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SERMON 7/28/19 Pentecost 7C Proper 12 St. Monica’s Episcopal Church

Bruce Almighty (2003)

A 21stCentury Lesson on Prayer

“Lord teach us to pray.”  The movie, “Bruce Almighty” is a comedy about “Bruce Nolan, a television reporter who is ungrateful and unhappy despite his TV popularity and the love of his girlfriend Grace . At the end of a bad day, Bruce angrily rages against God and then, God (played by Morgan Freeman) appears in human form and endows Bruce with divine powers, and challenges Bruce to take on the big job to see if he can do it any better.” (4)

It goes well until Bruce learns about prayer. He awakens one night to multiple voices in his head, which are the prayers of billions of people.  Overwhelmed by the many requests and the needs of so many, Bruce decided to answer all the prayers simply with either yes or no, with no thought or consideration.   Eventually, he relented and said, “Yes to all” the prayers.  It did not turn out well, because the entire balance of creation tilted.  For instance, everybody who prayed to win the lottery won all at once, so each winner only received $17. Chaos ensued and Bruce’s self-centered attempts at playing God wreaked havoc all over the globe.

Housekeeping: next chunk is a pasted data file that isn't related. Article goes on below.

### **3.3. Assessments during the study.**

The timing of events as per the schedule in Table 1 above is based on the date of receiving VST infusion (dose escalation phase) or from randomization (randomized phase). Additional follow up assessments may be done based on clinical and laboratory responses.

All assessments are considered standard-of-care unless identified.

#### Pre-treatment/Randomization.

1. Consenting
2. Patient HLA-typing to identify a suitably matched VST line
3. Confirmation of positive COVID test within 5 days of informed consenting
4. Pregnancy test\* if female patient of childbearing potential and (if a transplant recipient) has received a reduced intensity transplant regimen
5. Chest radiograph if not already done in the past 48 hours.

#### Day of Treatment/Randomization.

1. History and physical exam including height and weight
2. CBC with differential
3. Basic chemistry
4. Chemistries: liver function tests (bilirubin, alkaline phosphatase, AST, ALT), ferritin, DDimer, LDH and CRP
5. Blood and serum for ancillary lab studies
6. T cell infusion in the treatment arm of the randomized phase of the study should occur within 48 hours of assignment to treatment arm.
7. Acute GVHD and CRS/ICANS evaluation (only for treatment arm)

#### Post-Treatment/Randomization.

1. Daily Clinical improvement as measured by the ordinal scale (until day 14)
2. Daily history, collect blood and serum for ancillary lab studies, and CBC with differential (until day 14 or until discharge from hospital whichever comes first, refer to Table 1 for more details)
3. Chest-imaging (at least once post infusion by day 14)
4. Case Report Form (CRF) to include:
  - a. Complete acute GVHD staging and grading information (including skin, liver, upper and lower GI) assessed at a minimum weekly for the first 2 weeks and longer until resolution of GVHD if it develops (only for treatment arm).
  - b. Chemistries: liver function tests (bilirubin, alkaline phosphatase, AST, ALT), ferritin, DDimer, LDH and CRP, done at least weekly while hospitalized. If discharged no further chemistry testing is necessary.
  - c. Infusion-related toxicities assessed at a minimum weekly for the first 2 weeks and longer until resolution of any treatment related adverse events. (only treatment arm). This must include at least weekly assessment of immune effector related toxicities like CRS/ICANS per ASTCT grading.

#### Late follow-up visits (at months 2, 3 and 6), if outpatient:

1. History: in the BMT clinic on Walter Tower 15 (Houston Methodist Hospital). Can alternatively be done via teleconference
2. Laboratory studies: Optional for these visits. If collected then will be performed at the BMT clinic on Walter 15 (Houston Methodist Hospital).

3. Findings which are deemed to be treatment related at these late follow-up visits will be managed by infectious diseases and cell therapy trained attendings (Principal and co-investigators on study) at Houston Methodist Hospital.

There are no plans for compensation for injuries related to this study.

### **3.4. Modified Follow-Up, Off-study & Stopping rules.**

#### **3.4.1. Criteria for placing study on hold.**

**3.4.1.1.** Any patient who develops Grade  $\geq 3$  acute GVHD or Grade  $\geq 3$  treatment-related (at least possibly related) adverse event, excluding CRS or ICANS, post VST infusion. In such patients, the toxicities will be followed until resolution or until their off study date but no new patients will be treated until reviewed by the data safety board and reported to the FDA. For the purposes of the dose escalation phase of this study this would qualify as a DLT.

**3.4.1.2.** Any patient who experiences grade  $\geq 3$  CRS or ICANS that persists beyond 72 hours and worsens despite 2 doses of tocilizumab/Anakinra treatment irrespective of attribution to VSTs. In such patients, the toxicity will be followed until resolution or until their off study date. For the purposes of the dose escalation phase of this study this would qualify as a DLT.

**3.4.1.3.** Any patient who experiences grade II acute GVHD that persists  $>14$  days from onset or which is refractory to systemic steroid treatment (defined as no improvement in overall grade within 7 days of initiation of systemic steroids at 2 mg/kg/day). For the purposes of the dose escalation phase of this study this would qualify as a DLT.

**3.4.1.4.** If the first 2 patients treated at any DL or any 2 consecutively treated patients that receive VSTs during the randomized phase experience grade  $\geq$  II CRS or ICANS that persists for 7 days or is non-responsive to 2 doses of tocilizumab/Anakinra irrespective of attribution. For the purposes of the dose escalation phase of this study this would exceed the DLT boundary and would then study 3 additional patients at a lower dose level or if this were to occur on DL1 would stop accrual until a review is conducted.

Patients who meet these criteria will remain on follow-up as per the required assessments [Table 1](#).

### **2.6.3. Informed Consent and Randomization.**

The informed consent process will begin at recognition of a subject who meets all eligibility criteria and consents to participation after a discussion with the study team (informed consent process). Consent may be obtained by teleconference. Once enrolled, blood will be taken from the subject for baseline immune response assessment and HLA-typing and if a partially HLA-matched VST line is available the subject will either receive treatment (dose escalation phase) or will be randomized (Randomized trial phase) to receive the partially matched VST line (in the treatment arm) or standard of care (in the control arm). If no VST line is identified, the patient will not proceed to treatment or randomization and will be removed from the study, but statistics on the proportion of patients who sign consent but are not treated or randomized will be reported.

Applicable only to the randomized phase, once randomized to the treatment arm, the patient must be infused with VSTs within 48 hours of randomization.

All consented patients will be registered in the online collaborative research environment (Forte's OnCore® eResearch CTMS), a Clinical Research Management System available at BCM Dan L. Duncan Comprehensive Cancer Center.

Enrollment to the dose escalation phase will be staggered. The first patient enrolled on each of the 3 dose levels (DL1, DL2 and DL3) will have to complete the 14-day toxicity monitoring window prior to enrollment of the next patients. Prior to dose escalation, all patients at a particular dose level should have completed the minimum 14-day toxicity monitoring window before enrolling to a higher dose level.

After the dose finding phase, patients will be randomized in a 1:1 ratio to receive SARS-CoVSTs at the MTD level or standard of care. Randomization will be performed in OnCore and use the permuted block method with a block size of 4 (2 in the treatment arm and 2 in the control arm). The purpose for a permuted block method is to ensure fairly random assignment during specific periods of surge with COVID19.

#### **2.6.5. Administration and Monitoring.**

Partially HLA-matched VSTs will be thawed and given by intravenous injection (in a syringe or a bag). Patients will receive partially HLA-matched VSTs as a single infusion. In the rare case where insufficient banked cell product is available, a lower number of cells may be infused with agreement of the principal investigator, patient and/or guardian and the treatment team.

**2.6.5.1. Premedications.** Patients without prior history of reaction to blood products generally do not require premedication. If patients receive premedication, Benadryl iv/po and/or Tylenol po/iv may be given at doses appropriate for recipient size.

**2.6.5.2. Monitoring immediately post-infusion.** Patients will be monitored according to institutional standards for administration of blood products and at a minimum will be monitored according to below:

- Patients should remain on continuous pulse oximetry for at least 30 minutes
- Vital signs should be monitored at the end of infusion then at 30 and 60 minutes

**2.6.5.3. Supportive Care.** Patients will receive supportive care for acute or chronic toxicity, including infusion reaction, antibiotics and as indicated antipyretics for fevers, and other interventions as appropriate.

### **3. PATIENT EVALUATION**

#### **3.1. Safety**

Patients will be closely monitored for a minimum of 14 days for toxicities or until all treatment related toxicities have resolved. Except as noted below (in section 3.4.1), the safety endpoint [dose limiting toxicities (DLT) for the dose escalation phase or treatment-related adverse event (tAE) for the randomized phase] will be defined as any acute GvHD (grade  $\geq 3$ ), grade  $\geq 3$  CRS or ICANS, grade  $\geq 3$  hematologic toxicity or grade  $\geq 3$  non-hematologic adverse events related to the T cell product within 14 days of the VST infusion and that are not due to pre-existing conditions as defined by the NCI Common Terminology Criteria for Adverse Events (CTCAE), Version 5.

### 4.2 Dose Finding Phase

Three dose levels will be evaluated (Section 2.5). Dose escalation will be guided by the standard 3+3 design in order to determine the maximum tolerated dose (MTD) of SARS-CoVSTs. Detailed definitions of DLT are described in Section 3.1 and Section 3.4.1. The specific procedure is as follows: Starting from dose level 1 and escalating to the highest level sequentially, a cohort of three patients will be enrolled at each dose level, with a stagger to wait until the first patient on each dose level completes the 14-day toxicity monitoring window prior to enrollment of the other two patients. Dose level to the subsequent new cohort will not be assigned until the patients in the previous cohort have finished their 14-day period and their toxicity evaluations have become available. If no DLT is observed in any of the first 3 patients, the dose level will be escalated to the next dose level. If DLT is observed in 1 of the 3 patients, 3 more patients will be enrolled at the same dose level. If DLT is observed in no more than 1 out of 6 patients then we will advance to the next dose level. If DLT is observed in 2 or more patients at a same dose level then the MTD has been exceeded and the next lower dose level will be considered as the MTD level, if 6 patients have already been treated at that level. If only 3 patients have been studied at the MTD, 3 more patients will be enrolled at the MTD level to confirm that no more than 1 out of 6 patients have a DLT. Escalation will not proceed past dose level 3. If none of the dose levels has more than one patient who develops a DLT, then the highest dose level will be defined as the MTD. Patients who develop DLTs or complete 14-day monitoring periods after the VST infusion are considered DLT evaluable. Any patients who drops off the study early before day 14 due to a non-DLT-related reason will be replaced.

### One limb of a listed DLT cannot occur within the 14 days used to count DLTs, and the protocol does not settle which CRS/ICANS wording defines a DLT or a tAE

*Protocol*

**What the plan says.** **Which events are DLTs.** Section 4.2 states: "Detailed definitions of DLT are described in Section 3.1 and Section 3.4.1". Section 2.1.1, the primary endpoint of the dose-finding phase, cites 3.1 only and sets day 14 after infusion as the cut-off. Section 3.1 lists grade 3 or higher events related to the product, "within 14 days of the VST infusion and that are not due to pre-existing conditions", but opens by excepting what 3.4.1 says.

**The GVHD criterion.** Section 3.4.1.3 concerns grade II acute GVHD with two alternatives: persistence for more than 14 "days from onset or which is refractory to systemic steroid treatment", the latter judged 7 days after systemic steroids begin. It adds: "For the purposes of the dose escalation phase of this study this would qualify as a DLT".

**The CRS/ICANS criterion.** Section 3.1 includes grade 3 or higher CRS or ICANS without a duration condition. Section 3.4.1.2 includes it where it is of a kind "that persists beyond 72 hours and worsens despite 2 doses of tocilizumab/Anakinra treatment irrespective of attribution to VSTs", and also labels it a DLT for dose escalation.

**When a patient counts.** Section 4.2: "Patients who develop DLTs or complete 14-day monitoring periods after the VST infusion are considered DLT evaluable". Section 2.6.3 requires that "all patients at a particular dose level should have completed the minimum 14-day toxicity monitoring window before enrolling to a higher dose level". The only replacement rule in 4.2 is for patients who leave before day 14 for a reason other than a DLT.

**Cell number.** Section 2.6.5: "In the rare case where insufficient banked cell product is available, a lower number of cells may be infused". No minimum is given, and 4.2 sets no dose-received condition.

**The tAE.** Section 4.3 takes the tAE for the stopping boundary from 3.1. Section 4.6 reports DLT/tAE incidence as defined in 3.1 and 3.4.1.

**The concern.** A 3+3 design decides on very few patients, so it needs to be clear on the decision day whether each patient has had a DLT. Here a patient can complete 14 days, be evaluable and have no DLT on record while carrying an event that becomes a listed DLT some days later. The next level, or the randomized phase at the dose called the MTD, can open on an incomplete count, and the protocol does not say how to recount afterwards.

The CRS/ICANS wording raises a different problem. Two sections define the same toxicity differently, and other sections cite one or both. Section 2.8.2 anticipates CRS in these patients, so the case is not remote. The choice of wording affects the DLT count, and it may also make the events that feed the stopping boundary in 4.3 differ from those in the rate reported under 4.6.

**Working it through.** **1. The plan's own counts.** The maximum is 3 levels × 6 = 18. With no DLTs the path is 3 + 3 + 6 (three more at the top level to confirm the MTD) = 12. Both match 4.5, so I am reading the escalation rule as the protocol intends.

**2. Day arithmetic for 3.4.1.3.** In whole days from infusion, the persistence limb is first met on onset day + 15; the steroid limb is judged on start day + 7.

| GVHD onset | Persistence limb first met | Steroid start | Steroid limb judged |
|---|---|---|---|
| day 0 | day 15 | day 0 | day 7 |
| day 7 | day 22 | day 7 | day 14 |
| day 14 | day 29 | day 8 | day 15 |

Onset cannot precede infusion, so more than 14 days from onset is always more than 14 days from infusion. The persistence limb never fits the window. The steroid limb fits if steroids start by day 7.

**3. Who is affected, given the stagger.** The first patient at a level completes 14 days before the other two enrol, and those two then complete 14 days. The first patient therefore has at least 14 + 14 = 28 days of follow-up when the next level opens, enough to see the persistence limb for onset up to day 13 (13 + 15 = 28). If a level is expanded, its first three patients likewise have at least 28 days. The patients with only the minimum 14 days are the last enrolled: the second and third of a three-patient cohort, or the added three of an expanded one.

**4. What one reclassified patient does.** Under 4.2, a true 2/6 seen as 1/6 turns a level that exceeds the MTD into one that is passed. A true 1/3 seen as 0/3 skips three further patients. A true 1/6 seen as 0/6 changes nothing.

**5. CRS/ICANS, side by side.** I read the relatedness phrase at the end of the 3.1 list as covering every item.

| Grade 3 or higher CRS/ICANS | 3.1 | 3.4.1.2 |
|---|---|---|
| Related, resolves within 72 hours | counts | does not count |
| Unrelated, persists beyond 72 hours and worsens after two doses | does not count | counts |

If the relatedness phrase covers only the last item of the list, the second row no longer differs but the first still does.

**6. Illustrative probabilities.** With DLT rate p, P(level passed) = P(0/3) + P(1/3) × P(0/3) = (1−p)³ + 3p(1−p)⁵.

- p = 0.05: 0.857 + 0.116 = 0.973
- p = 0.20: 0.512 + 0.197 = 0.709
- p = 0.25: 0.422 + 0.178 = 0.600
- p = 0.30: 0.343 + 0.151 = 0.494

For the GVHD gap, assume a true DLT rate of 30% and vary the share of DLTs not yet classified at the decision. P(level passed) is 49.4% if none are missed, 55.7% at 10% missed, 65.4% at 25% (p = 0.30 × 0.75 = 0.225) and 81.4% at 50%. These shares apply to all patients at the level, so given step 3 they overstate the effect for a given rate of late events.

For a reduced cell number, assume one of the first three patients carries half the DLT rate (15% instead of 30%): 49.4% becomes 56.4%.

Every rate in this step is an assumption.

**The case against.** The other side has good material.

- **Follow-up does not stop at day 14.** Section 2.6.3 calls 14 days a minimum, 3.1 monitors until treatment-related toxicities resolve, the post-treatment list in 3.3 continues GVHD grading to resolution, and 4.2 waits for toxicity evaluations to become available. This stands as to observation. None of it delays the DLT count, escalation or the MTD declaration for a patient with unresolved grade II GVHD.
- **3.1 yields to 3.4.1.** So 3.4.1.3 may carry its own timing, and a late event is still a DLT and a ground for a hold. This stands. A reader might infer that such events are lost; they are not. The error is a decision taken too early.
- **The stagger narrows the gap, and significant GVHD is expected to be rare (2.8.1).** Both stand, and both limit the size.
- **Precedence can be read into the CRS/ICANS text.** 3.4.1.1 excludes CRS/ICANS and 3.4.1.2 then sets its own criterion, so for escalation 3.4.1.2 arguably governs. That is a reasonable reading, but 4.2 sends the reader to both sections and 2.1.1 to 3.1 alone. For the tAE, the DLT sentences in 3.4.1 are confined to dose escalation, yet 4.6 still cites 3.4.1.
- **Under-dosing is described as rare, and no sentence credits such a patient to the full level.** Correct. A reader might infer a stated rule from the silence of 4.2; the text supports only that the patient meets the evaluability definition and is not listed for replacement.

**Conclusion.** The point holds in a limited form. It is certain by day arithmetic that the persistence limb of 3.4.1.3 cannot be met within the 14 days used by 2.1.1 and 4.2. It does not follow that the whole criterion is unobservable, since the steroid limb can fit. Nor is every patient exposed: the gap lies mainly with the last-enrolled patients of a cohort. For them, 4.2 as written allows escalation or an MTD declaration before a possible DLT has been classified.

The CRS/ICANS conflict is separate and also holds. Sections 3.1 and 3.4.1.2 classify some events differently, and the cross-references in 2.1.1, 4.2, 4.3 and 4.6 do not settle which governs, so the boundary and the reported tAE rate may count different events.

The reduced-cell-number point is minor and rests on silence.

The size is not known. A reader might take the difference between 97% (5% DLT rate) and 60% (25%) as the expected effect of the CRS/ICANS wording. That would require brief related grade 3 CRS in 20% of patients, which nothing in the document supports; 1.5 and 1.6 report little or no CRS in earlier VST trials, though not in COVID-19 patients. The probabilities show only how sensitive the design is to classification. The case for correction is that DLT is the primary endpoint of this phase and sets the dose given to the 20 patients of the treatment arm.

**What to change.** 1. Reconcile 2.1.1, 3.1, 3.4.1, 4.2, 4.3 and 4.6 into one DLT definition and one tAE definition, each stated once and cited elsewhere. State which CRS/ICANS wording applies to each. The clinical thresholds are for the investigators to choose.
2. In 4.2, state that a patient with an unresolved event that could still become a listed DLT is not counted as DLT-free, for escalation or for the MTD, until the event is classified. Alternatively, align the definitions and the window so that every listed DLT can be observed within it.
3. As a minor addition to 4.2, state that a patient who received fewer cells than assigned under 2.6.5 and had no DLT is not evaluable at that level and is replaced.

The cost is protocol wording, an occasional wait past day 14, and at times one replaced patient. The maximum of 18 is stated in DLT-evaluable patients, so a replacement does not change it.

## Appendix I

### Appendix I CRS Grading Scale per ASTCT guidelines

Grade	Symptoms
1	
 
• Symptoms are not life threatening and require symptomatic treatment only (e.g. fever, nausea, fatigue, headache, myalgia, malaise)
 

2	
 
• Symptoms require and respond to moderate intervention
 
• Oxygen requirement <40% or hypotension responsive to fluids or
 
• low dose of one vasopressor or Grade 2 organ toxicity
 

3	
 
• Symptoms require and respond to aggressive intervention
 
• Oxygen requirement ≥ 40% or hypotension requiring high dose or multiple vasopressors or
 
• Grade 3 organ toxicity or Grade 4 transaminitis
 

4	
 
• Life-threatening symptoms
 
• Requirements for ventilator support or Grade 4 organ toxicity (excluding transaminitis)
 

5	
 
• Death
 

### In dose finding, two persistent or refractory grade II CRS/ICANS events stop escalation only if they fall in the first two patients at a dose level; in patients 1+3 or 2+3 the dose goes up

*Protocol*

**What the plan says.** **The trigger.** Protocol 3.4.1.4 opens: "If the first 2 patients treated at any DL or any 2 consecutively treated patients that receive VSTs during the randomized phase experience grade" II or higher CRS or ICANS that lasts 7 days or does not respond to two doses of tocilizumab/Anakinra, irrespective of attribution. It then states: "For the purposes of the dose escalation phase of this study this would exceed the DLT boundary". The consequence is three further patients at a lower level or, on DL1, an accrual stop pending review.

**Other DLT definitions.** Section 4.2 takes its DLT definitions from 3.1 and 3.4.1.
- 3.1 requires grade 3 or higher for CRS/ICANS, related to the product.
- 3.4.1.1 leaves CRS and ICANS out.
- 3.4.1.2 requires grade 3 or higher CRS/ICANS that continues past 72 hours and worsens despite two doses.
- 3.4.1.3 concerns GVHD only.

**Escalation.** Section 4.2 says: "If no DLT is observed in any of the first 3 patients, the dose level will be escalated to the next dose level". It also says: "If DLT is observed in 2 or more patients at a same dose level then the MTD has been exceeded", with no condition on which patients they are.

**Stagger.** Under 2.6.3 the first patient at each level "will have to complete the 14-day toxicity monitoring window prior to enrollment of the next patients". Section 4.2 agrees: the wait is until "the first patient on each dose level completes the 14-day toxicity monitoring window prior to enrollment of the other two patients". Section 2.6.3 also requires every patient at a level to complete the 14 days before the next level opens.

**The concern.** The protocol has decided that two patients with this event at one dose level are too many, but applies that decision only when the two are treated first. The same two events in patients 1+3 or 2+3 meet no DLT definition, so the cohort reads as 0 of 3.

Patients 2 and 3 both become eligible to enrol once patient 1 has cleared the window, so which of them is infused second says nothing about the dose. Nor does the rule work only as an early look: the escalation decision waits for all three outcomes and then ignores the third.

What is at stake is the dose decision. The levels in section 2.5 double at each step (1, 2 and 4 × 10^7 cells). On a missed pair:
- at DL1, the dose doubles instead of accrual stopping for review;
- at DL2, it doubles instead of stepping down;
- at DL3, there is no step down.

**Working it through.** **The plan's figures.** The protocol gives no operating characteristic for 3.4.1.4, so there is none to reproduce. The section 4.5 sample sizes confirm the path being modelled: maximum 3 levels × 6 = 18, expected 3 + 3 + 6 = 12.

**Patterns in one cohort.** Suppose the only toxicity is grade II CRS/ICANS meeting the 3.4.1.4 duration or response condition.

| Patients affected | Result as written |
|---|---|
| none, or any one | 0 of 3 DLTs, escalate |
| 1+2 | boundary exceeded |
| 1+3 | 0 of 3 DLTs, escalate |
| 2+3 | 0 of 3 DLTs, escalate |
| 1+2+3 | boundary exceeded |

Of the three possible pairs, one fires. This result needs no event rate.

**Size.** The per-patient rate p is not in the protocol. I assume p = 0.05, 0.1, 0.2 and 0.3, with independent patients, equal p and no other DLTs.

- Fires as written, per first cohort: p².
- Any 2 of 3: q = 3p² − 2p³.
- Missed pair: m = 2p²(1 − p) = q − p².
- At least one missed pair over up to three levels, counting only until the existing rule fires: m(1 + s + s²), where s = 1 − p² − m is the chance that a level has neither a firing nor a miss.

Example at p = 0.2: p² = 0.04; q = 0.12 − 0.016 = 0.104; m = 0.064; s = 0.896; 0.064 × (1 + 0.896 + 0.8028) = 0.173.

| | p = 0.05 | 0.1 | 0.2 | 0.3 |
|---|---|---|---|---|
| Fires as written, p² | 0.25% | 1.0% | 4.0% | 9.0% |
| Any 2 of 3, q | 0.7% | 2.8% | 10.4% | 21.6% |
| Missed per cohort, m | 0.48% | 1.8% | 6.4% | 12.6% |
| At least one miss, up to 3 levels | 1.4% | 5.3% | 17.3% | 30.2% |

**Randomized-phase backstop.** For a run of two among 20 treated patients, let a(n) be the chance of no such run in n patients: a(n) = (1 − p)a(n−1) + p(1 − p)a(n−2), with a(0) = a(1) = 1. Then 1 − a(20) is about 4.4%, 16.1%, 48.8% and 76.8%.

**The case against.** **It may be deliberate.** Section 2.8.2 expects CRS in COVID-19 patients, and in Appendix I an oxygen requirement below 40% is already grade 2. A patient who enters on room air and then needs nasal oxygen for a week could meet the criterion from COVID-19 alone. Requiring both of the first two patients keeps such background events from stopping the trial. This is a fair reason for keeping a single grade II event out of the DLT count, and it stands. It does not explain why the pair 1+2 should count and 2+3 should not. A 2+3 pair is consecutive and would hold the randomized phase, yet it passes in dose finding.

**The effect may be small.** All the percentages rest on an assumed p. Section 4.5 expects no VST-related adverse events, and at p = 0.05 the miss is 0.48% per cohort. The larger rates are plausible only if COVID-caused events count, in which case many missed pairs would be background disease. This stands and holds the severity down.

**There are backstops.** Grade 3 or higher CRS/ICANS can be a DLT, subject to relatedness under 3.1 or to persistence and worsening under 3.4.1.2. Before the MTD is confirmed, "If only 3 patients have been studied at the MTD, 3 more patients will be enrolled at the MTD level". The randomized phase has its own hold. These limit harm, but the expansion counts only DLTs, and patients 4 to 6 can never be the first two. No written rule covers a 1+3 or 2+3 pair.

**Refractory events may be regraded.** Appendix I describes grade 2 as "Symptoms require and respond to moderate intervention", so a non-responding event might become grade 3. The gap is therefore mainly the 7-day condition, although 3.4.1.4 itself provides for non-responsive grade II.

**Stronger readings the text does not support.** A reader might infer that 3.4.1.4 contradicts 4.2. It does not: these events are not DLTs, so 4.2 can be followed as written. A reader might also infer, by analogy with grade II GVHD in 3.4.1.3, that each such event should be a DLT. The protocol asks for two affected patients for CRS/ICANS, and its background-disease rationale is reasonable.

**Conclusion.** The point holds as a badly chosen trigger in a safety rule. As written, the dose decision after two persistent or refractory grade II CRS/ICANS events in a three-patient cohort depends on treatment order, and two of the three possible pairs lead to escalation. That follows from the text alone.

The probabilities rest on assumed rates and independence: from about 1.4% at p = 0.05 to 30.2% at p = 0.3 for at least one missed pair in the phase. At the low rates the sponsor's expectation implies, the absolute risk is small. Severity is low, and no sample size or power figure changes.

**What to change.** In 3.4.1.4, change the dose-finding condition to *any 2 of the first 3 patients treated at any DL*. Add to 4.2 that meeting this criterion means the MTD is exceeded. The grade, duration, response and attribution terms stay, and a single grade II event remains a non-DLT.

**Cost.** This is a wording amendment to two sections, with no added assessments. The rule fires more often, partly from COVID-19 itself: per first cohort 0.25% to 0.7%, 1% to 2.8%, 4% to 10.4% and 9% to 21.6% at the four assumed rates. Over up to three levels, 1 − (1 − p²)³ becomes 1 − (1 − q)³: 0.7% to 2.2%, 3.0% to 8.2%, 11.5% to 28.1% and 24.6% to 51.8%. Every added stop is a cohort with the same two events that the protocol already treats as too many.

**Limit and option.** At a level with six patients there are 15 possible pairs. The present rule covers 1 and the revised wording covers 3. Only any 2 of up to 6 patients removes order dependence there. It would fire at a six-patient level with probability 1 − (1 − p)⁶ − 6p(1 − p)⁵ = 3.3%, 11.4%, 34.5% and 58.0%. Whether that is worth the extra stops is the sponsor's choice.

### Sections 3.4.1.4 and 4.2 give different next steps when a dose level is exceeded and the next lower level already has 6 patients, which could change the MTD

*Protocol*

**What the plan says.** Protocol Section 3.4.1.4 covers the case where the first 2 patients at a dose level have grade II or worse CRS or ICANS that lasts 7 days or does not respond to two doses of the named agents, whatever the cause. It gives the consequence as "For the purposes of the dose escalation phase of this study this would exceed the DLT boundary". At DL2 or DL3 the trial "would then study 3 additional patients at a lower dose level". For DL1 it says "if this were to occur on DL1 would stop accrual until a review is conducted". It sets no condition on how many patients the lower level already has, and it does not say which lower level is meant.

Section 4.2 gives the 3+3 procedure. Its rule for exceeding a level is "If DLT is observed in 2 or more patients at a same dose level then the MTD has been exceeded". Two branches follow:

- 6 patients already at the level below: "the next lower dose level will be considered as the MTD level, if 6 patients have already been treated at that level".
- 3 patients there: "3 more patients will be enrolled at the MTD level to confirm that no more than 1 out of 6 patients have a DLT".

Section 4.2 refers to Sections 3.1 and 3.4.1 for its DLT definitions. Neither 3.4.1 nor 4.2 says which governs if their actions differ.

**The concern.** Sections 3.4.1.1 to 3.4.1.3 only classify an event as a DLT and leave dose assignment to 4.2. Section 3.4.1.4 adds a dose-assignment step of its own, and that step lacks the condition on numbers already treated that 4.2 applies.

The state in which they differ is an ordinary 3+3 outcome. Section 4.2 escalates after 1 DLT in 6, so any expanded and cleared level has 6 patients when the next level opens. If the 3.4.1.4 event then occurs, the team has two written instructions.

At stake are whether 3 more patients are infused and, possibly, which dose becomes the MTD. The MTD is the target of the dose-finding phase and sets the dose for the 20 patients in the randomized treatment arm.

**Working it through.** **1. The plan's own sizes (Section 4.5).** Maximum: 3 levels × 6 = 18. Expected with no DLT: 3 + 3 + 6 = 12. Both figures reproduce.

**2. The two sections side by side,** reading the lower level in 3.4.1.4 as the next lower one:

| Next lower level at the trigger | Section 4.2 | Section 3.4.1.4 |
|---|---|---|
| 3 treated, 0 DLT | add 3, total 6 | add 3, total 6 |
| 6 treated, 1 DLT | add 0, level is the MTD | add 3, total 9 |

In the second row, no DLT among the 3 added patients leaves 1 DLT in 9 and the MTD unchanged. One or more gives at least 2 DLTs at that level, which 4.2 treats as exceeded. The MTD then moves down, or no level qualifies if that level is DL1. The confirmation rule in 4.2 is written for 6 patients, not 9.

The movie offers comedic insight about prayer, a subject we may have misunderstood our entire lives.  Prayer for some of us may be limited to a mere exercise in asking for what we want, and experiencing disappointment when we do not get it.  Prayer is more than a vending machine, a transaction-based interaction in which, we put coins in the slot, select the product we need, want or desire and out comes the product.              With a vending machine, the only acceptable outcome is receiving what it is we requested.  Any other outcome means we either did not put the coins in correctly, or it is the machine’s fault.  If our prayers are merely transactional entreaties to God, there is no room for relational response, for holy teaching, and for God’s loving alternative input.  It’s just, “I want … you give.” Prayer is much more than that because prayer is a holy conversation in which, we can be changed and transformed.